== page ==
Potters and Sculptors

Human culture has been dominated by pottery and ceramics for thousands of years. Innumerable human endeavors have relied on pottery and ceramics, from prehistoric storage jars to tiles on the space shuttles. Ceramics are materials that are permanently altered when heated. When dried clay objects are put in water, they will slake down (disintegrate) due to chemically bonded water in them. When heated to between 660 and 1470 F (350 and 800 C), clay becomes ceramic and will never dissolve again. In addition to clay, there are other ceramic materials. Because glazes change permanently during firing, they are also ceramic materials. Silica carbide and zirconium oxide are among the materials used in industrial ceramics.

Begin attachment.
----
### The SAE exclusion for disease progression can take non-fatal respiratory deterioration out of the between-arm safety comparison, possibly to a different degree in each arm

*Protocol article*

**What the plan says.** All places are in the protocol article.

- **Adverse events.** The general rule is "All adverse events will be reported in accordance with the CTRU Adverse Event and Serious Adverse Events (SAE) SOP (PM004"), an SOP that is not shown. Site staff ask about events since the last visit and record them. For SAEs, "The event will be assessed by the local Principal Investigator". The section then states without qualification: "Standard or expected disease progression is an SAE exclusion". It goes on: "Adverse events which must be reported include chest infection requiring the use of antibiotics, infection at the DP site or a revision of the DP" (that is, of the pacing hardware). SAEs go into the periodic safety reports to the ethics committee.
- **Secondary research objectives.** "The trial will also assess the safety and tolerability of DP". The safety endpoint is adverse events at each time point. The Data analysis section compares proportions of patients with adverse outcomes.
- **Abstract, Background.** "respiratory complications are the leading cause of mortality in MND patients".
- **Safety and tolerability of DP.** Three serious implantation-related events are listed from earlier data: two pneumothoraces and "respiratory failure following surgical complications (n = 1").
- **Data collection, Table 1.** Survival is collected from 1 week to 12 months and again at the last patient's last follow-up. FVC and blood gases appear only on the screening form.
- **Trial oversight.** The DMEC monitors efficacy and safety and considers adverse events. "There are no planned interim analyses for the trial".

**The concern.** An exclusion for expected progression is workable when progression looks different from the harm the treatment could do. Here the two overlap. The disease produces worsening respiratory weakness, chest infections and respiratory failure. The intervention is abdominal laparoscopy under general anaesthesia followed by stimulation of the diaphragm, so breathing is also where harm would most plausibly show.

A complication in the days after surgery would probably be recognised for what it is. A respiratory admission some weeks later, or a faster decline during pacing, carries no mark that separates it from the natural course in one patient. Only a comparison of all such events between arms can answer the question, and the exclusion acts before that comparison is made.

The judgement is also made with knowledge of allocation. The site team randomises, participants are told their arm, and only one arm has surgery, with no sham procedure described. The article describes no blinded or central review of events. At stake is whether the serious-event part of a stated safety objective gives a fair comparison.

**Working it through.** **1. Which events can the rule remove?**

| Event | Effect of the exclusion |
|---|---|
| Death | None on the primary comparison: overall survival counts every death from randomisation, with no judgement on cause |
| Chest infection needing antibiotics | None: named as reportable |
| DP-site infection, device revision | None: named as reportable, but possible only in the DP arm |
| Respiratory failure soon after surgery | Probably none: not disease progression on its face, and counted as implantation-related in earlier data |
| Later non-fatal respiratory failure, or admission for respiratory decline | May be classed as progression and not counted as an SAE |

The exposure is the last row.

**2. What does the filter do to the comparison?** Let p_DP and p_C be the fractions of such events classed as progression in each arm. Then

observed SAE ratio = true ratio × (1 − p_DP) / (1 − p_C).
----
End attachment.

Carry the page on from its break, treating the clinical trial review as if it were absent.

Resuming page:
In general, pottery refers to clay containers. Various types of containers can be called pots. Originally, both words were derived from the Old English potian, which meant “to push”. As the potter throws clay on the wheel, it is easy to see how the process got its name. “Pottery” can also be used as an adjective for some objects, such as small figurines.